How California’s “Stay at Home” Order affects Babysitters and Nannies
On March 19th, Governor Newsom issued a “Stay at Home” Executive Order. This mandate states that all nannies and babysitters can only report to work if your household has an essential worker. Essential workers include those working in healthcare, pharmacy, grocery, bank, laundromat, law enforcement, fire department, utilities, etc. Click here for complete list of essential workers.
How the Families First Coronavirus Response Act (FFCRA) affect Babysitters and Nannies
On March 19th, the White House passed the FFCRA, which includes mandatory Paid Sick Leave. As of April 2nd, Employers must provide nannies or babysitters with paid sick leave. The FFCRA provides the equivalent of 2 weeks of emergency paid sick leave benefits for any of the following COVID-19 related absences:
- Subject to a federal, state or local quarantine or isolation order related to COVID-19;
- Advised by a health care provider to self-quarantine due to COVID-19 concerns;
- Experiencing COVID-19 symptoms and seeking medical diagnosis;
- Caring for an individual subject to a federal, state or local quarantine or isolation order or advised by a health care provider to self-quarantine due to COVID-19 concerns;
- Caring for the employee’s child if the child’s school or place of care is closed or the child’s care provider is unavailable due to public health emergency; or
- Experiencing any other substantially similar condition specified by the Secretary of Health and Human Services in consultation with the Secretary of the Treasury and the Secretary of Labor.
A nanny or babysitter using paid sick leave for purposes (1) – (3) must be paid their “regular rate of pay” (capped at $5,110 total). If the sick leave is used for reasons (4) – (6), they must be paid at 2/3 their “regular rate of pay” (capped at $2,000 total).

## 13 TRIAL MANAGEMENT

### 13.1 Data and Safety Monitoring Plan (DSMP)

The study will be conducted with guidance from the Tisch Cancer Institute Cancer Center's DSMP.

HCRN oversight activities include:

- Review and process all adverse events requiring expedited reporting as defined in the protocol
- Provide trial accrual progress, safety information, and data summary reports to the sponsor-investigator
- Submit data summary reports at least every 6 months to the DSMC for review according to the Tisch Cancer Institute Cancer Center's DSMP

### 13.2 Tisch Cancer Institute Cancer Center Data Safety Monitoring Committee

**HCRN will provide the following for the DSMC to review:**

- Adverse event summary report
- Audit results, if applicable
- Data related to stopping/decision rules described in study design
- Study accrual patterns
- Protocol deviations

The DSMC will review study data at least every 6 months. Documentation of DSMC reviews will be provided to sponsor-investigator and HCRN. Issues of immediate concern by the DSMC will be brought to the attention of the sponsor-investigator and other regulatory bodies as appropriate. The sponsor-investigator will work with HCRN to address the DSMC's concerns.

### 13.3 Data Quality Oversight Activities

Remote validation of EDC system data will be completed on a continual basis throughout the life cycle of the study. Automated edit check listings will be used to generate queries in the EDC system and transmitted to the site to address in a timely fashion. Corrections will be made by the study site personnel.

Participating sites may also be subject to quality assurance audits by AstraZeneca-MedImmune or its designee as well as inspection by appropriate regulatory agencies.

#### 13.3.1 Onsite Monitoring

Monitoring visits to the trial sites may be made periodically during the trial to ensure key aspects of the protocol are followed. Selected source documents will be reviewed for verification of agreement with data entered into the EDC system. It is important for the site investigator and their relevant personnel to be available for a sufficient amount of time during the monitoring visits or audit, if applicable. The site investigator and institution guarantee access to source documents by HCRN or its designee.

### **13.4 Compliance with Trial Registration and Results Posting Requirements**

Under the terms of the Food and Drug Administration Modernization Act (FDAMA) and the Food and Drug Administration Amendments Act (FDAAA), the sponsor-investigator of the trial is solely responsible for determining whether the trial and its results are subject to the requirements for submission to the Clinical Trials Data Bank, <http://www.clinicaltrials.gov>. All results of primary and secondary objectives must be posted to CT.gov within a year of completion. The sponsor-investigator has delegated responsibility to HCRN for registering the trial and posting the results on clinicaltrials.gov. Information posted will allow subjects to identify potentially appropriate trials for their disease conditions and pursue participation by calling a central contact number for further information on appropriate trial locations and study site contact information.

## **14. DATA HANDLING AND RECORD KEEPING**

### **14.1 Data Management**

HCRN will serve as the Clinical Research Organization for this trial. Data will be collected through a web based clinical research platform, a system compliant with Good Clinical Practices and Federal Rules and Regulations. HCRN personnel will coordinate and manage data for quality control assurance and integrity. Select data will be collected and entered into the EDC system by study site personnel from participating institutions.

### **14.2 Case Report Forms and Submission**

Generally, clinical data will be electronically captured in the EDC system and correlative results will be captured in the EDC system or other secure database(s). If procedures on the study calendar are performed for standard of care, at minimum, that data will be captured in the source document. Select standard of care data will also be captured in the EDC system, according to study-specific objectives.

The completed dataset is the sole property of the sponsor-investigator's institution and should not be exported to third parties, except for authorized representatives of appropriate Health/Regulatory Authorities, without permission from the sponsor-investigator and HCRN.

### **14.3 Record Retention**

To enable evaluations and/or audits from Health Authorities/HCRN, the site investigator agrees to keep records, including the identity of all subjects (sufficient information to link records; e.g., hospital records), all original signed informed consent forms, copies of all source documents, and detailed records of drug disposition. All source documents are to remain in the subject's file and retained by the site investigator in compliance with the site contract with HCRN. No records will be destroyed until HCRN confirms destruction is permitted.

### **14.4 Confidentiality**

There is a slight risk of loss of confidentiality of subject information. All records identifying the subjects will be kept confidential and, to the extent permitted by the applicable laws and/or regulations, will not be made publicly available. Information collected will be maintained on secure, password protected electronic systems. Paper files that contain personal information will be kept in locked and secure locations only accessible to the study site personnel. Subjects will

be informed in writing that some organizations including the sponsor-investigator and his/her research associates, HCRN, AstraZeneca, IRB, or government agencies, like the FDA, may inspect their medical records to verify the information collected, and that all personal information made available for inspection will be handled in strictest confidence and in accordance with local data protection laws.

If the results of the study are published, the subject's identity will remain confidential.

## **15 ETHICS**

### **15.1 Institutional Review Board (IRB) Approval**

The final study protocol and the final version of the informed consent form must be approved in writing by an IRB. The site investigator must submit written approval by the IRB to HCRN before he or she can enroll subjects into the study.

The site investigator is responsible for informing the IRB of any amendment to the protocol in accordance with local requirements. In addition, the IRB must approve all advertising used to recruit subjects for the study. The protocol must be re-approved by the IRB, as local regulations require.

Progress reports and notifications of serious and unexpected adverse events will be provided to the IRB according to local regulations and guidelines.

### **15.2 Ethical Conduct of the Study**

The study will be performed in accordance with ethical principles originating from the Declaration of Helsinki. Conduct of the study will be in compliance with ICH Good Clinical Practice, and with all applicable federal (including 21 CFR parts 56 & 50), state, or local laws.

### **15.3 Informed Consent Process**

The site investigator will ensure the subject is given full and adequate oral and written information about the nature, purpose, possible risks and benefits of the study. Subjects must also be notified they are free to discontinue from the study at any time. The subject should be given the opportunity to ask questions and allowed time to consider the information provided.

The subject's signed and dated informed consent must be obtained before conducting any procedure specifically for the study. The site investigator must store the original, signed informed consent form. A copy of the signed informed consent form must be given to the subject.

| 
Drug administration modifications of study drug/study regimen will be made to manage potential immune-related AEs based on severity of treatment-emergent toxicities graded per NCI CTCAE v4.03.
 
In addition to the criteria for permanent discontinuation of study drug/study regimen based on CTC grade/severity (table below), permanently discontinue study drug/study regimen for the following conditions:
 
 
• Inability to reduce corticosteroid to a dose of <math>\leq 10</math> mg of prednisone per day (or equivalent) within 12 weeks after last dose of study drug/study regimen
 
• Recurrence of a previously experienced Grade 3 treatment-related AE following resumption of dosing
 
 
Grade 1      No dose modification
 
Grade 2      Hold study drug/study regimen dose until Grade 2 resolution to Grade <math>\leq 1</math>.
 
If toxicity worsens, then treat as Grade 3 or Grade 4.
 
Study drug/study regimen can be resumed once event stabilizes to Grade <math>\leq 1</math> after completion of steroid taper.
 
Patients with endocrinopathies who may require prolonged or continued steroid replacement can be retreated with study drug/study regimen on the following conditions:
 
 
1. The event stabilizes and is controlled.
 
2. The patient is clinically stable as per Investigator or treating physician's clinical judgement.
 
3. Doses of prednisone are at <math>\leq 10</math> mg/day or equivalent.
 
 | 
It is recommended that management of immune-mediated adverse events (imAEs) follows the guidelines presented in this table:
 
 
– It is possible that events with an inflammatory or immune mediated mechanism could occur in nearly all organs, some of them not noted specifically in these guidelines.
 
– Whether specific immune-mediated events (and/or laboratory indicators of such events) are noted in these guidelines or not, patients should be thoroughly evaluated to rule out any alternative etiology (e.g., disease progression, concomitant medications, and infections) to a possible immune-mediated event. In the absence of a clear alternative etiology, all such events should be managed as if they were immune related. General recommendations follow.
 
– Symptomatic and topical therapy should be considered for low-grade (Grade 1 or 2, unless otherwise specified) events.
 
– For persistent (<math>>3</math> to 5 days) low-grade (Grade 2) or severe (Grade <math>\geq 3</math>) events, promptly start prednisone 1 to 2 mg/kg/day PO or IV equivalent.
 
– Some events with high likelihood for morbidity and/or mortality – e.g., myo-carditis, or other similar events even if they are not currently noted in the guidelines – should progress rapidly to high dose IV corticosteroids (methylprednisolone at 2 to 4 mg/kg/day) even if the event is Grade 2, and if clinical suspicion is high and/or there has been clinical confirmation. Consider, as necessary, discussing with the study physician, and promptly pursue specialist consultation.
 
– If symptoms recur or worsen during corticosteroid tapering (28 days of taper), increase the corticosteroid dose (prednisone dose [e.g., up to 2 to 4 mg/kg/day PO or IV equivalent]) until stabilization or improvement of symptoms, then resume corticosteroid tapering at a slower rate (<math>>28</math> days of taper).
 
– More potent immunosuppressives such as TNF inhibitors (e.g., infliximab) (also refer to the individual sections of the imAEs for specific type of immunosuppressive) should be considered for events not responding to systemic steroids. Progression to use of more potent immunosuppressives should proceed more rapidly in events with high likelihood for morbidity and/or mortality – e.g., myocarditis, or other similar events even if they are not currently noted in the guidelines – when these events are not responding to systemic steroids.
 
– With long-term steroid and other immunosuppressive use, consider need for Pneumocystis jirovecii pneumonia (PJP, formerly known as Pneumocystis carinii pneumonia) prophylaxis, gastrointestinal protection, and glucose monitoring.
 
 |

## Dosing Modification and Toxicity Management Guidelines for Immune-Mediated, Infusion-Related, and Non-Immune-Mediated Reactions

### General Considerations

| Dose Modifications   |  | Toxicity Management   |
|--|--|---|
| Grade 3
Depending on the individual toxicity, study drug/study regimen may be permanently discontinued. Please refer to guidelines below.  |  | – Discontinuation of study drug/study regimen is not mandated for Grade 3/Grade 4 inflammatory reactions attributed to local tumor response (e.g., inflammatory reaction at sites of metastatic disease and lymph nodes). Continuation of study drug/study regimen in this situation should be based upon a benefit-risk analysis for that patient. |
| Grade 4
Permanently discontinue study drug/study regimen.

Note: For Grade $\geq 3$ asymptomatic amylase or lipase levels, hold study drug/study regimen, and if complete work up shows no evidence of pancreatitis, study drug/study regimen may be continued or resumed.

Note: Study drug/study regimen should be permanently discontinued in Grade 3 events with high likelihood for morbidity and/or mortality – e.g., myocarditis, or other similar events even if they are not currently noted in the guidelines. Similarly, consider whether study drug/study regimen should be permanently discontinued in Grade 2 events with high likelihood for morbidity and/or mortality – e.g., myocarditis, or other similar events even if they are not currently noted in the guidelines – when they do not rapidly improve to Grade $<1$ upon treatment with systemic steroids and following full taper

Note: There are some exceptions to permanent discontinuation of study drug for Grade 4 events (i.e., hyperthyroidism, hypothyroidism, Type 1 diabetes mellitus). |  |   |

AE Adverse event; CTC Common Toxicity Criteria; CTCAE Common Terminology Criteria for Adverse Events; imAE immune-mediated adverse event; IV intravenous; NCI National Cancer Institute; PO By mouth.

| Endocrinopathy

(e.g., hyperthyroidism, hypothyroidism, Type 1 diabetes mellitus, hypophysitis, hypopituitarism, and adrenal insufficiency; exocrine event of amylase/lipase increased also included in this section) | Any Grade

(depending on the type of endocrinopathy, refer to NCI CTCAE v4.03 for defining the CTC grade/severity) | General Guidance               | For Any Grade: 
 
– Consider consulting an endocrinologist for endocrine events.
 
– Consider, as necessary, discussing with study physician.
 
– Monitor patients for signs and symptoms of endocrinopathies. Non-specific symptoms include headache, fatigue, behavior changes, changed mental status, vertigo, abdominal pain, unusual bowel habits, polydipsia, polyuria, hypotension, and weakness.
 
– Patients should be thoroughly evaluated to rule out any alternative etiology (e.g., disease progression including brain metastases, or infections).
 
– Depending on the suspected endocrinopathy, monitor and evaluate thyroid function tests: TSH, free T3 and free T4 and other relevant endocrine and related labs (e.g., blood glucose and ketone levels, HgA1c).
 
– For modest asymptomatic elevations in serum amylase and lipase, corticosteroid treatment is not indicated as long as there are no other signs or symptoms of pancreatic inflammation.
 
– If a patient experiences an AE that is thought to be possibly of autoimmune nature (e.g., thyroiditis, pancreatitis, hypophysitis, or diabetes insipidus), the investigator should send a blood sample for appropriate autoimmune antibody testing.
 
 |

During these uncertain times, your household may decide to reduce nanny or babysitter hours, furlough, or lay them off. Whatever route you decide to take, make sure to follow all labor laws. For example, if you decide to lay off your nanny or babysitter, make sure to send them your final payment (including payment of accrued but unused vacation time).
The laws surrounding COVID-19 is very fluid. Please keep updated by visiting the State of California’s COVID-19 website.
For more information on how you should navigate paid sick and emergency leave during this time, please contact Hackler Flynn & Associates, APC.
DISCLAIMER: Content within this post should not be considered legal advice and is for informational purposes only. Communications made through this post do not create an attorney-client relationship. Hackler Flynn & Associates is not responsible for any content that you may access from third-party resources that may be accessed through or linked to this post.
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